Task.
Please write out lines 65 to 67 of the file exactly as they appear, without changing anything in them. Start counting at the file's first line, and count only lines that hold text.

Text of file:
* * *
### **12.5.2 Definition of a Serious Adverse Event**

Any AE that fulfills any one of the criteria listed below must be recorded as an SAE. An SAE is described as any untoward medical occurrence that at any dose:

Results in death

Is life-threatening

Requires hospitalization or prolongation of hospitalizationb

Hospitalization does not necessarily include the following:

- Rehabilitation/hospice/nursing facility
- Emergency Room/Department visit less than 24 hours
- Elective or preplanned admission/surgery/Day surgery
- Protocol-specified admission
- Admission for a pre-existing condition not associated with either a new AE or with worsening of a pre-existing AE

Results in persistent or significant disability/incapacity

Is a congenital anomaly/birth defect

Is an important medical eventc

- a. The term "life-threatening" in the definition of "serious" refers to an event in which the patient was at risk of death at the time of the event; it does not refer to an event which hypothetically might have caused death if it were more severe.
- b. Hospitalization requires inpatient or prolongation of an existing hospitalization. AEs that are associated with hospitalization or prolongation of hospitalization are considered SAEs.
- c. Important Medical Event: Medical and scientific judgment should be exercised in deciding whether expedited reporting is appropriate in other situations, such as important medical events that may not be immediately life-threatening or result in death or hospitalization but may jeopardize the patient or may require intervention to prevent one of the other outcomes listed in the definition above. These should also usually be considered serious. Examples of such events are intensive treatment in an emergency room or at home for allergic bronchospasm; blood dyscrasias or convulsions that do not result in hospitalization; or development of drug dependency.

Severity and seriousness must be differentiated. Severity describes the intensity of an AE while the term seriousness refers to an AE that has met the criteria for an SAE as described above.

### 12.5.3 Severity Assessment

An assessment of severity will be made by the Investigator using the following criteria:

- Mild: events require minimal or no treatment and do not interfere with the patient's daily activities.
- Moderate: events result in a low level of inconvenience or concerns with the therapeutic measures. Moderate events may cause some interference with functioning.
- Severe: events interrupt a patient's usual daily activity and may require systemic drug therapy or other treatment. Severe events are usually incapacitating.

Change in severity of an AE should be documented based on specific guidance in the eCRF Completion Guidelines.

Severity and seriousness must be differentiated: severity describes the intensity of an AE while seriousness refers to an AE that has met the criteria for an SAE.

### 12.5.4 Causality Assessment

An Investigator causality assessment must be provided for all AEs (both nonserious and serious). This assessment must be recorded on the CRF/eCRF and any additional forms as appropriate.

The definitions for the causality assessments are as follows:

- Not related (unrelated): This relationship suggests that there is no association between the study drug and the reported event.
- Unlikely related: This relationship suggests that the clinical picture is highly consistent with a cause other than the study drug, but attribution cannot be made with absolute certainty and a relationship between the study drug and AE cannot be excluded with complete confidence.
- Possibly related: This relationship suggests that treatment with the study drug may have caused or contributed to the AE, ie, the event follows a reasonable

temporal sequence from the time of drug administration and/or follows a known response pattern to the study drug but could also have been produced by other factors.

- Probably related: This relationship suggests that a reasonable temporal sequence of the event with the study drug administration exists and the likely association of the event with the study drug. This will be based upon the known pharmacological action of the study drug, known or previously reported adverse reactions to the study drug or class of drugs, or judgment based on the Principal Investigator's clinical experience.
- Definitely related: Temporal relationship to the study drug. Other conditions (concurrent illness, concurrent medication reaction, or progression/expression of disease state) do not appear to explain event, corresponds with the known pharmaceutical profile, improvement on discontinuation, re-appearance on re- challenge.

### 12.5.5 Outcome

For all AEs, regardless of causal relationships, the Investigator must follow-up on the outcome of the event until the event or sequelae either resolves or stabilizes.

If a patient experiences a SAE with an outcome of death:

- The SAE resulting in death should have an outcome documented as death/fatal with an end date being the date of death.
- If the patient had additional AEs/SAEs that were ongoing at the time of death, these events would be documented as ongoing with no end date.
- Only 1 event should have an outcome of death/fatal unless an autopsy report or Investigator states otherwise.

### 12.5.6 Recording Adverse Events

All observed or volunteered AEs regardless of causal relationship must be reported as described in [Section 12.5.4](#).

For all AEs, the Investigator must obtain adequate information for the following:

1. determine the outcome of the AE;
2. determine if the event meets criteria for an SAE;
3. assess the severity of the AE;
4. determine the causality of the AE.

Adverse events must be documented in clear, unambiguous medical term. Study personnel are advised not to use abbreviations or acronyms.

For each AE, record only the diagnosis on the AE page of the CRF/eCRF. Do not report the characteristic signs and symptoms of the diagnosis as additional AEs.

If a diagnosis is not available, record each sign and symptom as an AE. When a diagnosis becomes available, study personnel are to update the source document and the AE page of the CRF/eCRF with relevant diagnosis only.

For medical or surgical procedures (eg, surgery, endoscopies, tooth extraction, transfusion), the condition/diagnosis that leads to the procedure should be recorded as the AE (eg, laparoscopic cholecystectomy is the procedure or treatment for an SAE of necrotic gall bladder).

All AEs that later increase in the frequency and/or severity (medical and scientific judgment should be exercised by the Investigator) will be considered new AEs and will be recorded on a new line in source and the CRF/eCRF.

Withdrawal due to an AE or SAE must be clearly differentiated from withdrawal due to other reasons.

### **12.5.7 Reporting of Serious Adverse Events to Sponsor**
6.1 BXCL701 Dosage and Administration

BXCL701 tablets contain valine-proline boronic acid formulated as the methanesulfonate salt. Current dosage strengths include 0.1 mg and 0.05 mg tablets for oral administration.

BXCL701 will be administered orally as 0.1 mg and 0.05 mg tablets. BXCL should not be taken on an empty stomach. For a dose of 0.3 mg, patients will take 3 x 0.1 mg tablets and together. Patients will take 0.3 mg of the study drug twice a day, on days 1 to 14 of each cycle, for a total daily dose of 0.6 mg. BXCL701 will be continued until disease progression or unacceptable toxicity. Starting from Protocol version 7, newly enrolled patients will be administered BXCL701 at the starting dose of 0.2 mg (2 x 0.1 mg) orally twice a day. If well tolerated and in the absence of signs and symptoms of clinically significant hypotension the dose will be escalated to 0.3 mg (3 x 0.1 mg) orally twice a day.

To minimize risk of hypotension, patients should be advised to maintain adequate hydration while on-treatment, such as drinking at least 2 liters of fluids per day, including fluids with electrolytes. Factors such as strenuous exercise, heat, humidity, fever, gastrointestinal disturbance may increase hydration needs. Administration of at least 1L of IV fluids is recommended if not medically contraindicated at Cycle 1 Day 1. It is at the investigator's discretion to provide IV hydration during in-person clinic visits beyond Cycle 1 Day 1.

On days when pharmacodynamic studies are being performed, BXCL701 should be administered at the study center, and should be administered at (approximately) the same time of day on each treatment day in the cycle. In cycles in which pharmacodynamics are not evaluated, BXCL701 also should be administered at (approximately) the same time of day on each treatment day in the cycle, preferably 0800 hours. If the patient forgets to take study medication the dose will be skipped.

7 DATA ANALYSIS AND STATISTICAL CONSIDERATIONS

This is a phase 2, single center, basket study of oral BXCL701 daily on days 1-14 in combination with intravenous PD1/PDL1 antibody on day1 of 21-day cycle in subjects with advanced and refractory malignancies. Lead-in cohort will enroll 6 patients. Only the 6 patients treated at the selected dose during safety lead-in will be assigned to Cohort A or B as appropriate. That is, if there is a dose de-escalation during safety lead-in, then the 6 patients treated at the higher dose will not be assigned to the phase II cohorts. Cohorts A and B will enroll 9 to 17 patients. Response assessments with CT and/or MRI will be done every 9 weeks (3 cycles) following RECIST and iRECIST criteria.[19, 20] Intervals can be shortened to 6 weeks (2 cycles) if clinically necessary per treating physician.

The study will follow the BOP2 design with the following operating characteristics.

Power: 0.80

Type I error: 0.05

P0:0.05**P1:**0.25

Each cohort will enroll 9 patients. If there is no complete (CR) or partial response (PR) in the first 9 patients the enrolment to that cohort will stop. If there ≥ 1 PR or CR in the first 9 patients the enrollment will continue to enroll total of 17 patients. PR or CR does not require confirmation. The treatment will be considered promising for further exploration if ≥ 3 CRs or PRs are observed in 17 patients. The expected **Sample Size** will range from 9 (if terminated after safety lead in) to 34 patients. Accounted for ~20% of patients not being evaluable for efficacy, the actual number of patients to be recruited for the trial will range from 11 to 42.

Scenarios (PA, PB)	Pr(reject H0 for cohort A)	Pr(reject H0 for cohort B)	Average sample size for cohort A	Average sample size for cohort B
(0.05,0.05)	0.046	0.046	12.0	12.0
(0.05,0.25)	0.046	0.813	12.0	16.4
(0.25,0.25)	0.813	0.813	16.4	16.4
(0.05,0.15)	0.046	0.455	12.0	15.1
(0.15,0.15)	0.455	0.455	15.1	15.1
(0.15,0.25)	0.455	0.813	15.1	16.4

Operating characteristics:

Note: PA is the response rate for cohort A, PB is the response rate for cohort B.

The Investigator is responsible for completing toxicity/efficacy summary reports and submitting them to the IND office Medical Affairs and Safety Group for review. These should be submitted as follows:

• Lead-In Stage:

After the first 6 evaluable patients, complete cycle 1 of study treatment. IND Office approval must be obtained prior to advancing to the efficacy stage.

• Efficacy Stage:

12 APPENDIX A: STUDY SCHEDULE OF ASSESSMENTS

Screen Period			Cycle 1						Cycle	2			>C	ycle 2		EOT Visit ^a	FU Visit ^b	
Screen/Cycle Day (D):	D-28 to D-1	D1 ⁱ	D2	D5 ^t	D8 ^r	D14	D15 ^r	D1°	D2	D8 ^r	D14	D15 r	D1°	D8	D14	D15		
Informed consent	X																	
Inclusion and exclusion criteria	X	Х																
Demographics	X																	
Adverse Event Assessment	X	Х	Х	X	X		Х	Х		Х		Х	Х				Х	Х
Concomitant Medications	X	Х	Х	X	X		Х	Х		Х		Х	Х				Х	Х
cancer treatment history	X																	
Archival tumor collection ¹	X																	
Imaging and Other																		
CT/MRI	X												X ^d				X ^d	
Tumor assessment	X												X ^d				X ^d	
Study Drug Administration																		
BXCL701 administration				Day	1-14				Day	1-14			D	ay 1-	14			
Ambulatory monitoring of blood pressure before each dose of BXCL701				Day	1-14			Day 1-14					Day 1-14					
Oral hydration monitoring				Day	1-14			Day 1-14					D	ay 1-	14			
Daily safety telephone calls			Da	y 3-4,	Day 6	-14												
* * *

P0:0.05**P1:**0.25

Each cohort will enroll 9 patients. If there is no complete (CR) or partial response (PR) in the first 9 patients the enrolment to that cohort will stop. If there ≥ 1 PR or CR in the first 9 patients the enrollment will continue to enroll total of 17 patients. PR or CR does not require confirmation. The treatment will be considered promising for further exploration if ≥ 3 CRs or PRs are observed in 17 patients. The expected **Sample Size** will range from 9 (if terminated after safety lead in) to 34 patients. Accounted for ~20% of patients not being evaluable for efficacy, the actual number of patients to be recruited for the trial will range from 11 to 42.

Scenarios (PA, PB)	Pr(reject H0 for cohort A)	Pr(reject H0 for cohort B)	Average sample size for cohort A	Average sample size for cohort B